We are actively pursuing various initiatives aimed at resolving our need for additional capital. We are in discussions with a number of our major shareholders and other third parties about a number of options, including  potential strategic transactions, additional debt or equity financings and/or asset sales. A special committee of our Board of Directors has  been formed to explore strategic alternatives, including transactions that may involve a sale or other realignment of the ownership and governance of our company.  Additionally, at the same time, we are holding discussions with various parties with respect to securing additional  financing. Any financing transaction would likely include selling additional equity or debt securities issued by us or our domestic or international subsidiaries. Any additional debt financing would increase our future financial commitments, while any additional equity financing would be dilutive to our stockholders. Our ability to raise sufficient additional capital in the near and long−term on acceptable terms, or at all, remains uncertain. Lastly, we believe that the fair market value of our spectrum portfolio exceeds our outstanding liabilities and that a portion of our spectrum is not essential to our business. Thus, we have initiated a process whereby we are seeking bids to potentially sell the excess  spectrum assets to raise additional funds to continue to operate.  However, the process is at an early stage, and there can be no assurance that we will be able to sell a sufficient
amount of spectrum on terms acceptable to us.

We are also actively pursuing a number of initiatives intended to reduce costs and conserve cash, including: suspending development activities for sites not required for our current build plan; delaying the launch of new end user devices such as Clear branded smartphones; substantially reducing sales and marketing spending; making reductions to discretionary capital projects; substantially reducing the number of contingent workers and reducing our employee numbers by approximately 15%. We currently have thousands of sites in various stages of planning and construction beyond our current build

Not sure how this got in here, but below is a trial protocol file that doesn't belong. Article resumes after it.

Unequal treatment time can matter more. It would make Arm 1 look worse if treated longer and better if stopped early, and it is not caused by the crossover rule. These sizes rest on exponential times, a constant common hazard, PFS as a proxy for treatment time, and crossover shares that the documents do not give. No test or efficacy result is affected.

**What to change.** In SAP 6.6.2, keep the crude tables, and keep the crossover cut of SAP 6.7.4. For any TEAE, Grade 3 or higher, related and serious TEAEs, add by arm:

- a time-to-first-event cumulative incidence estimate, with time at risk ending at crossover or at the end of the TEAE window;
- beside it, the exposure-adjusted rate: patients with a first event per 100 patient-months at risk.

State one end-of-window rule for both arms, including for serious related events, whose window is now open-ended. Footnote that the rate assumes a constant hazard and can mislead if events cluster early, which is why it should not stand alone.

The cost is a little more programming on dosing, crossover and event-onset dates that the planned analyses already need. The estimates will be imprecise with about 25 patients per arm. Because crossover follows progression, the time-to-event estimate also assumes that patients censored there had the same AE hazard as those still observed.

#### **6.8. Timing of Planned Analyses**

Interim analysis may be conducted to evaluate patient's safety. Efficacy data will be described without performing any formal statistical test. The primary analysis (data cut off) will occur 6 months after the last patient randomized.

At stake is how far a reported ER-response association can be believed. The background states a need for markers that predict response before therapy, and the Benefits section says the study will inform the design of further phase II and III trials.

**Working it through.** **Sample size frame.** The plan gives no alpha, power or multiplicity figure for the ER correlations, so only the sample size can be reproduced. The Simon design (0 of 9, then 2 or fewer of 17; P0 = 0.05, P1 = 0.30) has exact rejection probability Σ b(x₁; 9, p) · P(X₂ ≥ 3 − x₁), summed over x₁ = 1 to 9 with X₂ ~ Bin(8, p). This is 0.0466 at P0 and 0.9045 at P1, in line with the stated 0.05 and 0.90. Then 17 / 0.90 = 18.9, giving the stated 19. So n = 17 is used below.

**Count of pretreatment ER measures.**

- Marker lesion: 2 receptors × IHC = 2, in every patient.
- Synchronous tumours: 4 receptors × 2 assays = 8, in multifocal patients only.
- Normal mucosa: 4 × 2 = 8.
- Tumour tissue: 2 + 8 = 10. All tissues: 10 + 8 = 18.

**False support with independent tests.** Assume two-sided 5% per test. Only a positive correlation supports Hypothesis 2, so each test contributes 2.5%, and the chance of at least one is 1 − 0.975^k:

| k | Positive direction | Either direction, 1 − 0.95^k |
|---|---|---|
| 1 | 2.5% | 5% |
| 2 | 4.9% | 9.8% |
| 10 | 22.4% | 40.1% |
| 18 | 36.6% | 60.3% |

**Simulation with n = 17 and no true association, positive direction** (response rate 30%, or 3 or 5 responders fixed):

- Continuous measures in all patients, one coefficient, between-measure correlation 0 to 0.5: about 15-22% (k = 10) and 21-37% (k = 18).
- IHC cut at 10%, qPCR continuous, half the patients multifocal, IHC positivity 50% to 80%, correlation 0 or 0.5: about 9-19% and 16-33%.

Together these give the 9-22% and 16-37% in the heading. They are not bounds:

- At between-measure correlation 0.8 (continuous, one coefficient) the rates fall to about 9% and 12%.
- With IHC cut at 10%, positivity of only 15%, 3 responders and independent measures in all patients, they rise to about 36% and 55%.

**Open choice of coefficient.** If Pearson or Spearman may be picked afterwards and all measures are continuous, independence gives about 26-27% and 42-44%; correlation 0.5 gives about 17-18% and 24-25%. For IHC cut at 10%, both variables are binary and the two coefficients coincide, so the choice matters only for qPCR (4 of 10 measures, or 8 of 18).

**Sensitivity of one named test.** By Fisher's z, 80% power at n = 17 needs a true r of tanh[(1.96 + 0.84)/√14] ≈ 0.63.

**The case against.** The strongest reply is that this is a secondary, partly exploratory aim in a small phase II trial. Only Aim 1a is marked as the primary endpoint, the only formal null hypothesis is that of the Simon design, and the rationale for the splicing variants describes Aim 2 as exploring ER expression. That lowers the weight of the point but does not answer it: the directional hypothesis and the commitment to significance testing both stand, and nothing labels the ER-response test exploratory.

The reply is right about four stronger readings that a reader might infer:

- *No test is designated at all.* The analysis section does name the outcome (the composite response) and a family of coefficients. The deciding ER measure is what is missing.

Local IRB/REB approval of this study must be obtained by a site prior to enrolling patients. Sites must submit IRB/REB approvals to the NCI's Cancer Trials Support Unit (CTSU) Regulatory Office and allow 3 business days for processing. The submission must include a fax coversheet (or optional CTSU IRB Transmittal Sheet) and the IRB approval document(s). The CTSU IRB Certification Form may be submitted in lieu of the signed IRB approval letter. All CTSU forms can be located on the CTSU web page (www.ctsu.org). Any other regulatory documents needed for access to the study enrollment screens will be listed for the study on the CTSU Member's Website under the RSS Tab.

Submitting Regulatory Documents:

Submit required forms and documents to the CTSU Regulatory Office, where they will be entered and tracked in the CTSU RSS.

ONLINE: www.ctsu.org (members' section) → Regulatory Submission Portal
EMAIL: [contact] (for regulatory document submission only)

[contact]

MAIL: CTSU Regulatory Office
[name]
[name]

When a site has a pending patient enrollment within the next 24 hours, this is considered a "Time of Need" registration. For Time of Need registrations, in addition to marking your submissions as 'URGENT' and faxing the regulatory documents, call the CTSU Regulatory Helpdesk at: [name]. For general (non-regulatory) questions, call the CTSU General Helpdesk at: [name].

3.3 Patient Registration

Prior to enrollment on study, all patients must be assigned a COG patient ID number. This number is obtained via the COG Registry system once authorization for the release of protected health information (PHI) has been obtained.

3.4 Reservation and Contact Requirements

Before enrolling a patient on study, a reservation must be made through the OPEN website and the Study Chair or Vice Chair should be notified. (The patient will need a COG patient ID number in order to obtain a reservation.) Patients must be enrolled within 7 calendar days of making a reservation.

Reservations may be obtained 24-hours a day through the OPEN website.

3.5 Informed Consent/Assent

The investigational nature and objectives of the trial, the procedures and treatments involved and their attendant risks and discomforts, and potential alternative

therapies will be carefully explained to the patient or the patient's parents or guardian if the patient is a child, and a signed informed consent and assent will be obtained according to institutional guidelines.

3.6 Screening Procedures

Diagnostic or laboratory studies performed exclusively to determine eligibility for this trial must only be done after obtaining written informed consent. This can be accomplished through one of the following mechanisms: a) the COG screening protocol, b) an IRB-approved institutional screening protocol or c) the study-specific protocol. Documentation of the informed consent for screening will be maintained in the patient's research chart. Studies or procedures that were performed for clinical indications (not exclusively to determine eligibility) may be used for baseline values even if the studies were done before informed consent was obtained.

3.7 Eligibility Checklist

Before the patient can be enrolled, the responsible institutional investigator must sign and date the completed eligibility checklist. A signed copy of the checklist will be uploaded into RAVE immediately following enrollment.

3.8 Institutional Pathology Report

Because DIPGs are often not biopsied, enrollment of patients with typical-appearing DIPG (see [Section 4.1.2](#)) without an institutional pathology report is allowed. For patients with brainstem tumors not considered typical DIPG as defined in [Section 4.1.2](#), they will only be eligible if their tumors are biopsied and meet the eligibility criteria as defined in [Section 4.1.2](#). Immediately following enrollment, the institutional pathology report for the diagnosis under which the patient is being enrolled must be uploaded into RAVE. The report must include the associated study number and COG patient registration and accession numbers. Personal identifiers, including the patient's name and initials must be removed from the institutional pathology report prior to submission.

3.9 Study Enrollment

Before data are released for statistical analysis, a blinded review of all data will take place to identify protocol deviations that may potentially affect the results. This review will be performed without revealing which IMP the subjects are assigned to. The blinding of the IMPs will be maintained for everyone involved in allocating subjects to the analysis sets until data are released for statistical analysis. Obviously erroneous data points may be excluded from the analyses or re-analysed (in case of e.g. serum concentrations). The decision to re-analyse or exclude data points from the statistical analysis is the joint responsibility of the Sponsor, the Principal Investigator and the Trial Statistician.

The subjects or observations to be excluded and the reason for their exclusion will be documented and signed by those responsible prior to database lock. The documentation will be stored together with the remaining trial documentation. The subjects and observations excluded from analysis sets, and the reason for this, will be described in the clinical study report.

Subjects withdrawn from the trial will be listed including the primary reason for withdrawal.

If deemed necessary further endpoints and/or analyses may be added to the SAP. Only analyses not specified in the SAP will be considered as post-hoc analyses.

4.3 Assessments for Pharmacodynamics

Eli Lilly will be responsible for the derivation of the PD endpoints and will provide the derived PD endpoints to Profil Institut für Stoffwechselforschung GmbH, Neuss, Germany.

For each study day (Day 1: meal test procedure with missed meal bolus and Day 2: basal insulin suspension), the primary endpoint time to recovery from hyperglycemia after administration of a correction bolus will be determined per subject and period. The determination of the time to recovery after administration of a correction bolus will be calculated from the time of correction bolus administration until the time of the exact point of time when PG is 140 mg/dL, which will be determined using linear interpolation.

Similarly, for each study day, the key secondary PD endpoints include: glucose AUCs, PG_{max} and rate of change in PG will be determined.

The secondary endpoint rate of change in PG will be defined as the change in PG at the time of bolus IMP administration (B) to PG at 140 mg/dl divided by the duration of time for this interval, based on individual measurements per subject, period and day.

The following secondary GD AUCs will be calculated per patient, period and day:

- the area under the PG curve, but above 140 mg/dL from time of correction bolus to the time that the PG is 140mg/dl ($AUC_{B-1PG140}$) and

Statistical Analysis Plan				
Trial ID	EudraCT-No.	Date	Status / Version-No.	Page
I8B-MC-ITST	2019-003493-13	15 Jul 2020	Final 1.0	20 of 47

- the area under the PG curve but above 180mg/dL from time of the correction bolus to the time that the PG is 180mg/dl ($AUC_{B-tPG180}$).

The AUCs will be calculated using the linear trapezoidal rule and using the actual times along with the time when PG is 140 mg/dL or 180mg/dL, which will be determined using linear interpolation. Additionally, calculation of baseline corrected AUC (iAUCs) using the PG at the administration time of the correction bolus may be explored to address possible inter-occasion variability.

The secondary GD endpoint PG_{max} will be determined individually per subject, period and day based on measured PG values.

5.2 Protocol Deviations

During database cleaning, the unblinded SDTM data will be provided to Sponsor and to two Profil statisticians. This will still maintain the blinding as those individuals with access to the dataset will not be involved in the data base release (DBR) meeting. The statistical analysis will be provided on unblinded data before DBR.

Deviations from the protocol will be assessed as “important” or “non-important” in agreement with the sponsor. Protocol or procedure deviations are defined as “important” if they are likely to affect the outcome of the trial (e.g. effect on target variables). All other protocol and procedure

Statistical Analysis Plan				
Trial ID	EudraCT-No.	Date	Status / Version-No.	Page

plan, and we intend to suspend zoning and planning in a portion of those sites. These contemplated initiatives are intended to result in potential cost savings of between $100 million to $200 million in 2010 and again in the first half of 2011. However, we may not realize the full amount of savings we expect as a result of these initiatives. Even if these initiatives do result in the anticipated cost savings, we will still be required to obtain sufficient additional capital.

Our ability to continue to operate our business is substantially dependent on our ability to raise additional capital in the near term. As discussed above, we are actively pursuing a number of possible funding options, but there can be no assurance that these efforts will be successful. Our expected continued losses from operations and the uncertainty about our ability to obtain sufficient additional capital raise substantial doubt about our ability to continue as a going concern.

Clearwire’s next steps are outlined, but it is far from clear that this technology firm will continue in business, or continue as it currently exists.

The impact on Clearwire site landlords cannot be overstated.  If Clearwire goes into bankruptcy, site landlords without specific lease protections may find themselves out of rent, and out of luck for months or years, any may only collect a percentage of rent due, if any.

These are trying times for Clearwire; hopefully the firm will survive and provided needed competition in the wireless arena.

If you would like to read the entire 10Q report, you can do so by clicking here:  Clearwire Corporation’s SEC 10Q Report dated 11-04-2010 (PDF format).


AGL Magazine San Francisco Wireless Conference

Above Ground Level (AGL) Magazine is sponsoring a one day regional conference in San Francisco on December 3, 2010.  The very interesting topics are listed below, including the session I’m leading, “How to Influence the Adoption of  ‘Good’ Wireless Ordinances.”